What went wrong? The city was riding high in the 19th and early 20th centuries as the Erie Canal, which has a terminus at Buffalo, opened up commerce between the Great Lakes and Albany (and, further down the Hudson, New York City and the Atlantic). The slump began in earnest after the opening in 1959 of the St Lawrence Seaway, which bypassed the Erie Canal. Free trade and outsourcing helped kill off the manufacturing plants.

But better times may lie ahead. Buffalo officials brim with ideas, and some are being implemented. A 110m-gallon (416m-litre) ethanol plant scheduled to open next year will put four of the gigantic grain elevators back into use for corn storage. The original terminus of the Erie Canal is being rebuilt to attract tourists and shops; and private developers, tempted by cheap property prices, are pouring money into old buildings. There is talk of making Buffalo a biomedical technology hub, complementing the city’s enormous cancer-research centre, and of building a casino near the centre of town. One looming worry is commerce with Canada, which will be complicated by stricter passport rules next year as well as by delays in widening a bridge across the border.

The best news may be the election of Eliot Spitzer, who takes over as governor in January. Buffalo’s relations with Albany, the state capital, have often been strained. Upstate New Yorkers fret that Manhattan gets too much money and attention, and that state regulations and taxes hurt Buffalo’s ability to compete. But “I think the upstate cities are going to have a champion in Eliot Spitzer,” says Sam Hoyt, a state assemblyman from the region. Mr Spitzer made redevelopment of upstate New York one of his campaign priorities. He had the bad luck to be in Buffalo during the freak October snowstorm that dumped two feet (60cm) of snow on the city. Despite having to spend the night in the airport, he remains keen on Buffalo, even daring to visit again shortly after the election. That must be a good sign.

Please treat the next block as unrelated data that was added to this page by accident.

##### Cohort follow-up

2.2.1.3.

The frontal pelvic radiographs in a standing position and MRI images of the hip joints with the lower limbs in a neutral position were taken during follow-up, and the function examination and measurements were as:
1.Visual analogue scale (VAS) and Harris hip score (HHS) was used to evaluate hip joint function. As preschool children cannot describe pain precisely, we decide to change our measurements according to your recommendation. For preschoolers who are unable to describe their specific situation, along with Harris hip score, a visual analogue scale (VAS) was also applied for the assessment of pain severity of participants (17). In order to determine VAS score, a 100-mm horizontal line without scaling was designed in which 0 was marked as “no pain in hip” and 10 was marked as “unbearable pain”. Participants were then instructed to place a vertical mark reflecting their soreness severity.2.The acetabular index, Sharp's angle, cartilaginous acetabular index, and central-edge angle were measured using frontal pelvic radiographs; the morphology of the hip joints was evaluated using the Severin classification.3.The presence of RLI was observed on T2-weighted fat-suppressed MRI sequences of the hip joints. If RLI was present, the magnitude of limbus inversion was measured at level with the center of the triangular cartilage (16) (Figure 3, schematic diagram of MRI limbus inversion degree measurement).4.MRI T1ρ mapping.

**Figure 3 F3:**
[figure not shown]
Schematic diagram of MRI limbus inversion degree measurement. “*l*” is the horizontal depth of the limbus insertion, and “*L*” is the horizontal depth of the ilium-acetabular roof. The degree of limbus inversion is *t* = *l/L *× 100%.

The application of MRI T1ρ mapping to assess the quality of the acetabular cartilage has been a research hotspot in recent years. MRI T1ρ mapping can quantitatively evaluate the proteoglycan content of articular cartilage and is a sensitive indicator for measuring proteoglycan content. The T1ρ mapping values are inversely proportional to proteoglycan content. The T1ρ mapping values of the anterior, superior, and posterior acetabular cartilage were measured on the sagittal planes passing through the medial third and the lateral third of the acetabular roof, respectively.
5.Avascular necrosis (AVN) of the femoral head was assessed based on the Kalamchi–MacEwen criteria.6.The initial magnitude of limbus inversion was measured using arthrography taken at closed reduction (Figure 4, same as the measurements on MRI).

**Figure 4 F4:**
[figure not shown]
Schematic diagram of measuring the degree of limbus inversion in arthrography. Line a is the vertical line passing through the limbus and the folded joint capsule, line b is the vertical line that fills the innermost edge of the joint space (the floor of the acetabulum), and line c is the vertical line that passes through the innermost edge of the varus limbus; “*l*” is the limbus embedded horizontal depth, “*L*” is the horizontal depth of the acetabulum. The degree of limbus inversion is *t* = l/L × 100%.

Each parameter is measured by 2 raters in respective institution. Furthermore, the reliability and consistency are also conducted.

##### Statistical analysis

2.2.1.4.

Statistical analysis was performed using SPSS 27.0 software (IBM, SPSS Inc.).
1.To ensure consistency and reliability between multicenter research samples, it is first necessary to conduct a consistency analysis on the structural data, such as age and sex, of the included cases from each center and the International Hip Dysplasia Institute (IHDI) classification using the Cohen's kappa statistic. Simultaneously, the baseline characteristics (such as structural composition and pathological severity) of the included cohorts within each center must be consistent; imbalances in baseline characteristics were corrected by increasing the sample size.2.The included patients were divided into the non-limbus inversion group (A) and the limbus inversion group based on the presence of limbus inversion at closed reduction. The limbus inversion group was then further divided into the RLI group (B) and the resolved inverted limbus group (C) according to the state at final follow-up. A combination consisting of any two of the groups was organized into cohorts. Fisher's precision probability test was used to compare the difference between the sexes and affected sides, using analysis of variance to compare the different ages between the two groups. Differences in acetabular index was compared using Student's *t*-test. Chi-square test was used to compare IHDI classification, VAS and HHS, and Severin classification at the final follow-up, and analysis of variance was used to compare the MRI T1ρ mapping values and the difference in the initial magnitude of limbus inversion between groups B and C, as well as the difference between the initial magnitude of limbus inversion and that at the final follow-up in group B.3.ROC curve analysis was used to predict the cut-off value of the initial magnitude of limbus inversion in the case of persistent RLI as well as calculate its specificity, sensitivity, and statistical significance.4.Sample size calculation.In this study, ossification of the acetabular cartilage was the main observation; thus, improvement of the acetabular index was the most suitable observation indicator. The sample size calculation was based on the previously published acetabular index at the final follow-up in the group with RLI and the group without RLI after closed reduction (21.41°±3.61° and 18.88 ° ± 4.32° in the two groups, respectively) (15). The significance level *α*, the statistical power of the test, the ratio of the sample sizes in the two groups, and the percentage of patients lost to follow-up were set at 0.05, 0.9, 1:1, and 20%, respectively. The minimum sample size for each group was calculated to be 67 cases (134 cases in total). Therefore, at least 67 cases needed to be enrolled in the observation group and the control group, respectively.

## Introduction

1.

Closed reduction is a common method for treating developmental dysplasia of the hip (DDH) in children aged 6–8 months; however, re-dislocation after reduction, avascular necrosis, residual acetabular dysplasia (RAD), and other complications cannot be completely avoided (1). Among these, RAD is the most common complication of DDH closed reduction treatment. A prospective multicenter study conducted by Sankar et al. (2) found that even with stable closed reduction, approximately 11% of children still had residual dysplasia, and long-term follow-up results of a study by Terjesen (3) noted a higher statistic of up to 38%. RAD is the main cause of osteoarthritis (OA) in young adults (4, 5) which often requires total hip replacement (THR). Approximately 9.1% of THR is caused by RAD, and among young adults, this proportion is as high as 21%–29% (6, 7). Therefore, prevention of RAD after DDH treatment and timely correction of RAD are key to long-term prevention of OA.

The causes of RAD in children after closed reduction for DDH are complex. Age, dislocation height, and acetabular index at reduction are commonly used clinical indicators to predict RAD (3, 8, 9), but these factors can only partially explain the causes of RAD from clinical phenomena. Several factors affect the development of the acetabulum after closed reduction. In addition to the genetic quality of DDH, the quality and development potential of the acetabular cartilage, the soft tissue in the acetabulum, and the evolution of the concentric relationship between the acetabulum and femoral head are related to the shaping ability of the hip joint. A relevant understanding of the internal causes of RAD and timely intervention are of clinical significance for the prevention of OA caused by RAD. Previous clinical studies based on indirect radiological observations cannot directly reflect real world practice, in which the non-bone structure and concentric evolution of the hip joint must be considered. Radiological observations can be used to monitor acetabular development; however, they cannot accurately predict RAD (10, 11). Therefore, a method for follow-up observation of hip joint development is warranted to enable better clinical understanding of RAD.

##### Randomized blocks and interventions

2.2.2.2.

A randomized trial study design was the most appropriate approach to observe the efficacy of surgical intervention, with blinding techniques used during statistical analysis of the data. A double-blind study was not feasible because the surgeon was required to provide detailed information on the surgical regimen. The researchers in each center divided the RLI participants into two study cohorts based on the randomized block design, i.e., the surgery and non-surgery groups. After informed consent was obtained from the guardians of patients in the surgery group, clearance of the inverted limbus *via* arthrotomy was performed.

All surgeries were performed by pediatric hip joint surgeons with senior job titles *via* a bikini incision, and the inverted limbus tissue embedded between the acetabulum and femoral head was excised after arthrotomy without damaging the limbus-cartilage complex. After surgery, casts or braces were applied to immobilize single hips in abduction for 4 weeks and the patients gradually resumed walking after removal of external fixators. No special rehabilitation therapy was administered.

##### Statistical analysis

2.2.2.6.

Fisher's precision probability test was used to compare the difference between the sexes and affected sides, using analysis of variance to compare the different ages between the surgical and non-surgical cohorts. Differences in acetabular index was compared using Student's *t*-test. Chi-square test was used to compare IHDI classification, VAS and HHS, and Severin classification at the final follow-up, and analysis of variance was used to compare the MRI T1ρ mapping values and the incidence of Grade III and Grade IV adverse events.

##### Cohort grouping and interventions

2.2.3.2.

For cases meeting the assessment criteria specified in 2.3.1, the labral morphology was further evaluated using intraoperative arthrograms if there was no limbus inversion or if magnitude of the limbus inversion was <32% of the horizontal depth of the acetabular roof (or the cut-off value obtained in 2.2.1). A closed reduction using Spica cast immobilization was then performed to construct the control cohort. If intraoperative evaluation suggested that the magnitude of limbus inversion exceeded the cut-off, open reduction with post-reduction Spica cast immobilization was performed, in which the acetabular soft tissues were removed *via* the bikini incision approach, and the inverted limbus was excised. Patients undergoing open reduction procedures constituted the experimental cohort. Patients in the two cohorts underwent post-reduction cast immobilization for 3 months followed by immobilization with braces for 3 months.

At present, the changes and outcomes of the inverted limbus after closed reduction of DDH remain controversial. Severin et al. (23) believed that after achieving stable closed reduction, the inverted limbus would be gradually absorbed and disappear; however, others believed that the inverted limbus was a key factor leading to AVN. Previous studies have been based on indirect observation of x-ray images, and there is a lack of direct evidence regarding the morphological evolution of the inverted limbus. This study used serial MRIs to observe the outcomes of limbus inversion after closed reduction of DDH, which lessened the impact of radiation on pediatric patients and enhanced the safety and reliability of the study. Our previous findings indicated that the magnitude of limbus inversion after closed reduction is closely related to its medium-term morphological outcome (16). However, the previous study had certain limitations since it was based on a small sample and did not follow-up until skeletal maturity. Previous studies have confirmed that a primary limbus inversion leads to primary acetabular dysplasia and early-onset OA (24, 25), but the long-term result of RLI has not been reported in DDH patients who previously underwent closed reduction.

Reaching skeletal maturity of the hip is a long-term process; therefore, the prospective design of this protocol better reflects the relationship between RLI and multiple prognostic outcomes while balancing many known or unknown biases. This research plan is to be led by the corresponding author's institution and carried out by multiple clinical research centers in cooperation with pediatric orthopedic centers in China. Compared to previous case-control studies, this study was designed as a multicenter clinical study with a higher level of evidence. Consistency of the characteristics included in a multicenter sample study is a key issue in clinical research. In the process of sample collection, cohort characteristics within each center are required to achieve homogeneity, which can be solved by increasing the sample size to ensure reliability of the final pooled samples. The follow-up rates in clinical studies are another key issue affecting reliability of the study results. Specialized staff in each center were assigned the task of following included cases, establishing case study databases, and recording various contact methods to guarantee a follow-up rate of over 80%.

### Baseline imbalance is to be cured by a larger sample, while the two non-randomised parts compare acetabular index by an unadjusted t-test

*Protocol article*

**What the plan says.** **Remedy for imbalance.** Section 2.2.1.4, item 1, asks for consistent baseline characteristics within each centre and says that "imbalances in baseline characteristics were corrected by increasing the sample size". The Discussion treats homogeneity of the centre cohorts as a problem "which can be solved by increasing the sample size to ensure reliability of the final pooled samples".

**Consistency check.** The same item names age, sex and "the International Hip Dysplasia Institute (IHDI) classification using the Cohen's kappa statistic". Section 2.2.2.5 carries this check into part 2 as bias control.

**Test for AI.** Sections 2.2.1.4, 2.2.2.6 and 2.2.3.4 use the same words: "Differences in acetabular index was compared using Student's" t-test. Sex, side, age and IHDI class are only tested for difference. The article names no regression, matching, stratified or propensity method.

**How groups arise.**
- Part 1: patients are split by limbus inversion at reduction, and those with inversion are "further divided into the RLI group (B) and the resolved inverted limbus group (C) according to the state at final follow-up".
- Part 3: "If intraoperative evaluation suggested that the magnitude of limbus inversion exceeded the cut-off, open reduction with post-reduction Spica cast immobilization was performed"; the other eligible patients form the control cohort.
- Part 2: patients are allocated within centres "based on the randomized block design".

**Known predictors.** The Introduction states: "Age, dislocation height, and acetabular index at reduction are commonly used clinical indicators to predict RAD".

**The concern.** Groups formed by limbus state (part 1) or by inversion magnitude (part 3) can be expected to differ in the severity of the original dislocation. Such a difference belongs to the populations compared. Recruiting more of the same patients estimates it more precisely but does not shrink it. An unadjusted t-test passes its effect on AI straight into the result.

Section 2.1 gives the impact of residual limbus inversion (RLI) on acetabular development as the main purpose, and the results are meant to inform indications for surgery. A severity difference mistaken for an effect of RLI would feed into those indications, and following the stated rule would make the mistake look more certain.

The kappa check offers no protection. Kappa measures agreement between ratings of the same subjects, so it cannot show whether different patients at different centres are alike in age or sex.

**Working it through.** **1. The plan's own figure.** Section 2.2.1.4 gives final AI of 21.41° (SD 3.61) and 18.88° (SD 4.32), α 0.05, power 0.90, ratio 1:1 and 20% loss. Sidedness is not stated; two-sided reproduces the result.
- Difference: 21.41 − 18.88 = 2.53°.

The Buffalo described in that article was not the one I had left 12 years earlier. Bio Tech hub? Ethanol plant? Erie Canal terminus and shops? That sounded like a growing, happening, leading edge sort of place. Described like I hear Boston, or Philadelphia, or Boulder described. Cool places have biomedical hubs. I was coming from Vegas – casinos make everyone richer. And if The Economist said it, it must be true.

Two and half years after that article, how foolish do we look? I was recently at lunch with Chris Smith, and he asked if I was still happy that I moved back. I answered him the way I usually answer that question: moving back to Buffalo feels like a weight has been lifted off my shoulders. Like I’m finally where I “should” be. But the optimism I felt then, reading the article, and the optimism I felt when looking for houses in March 2007, and the enthusiasm I felt going to Buffalo Homecoming in July 2007 . . .  has waned a bit. And I don’t think I’m the only one.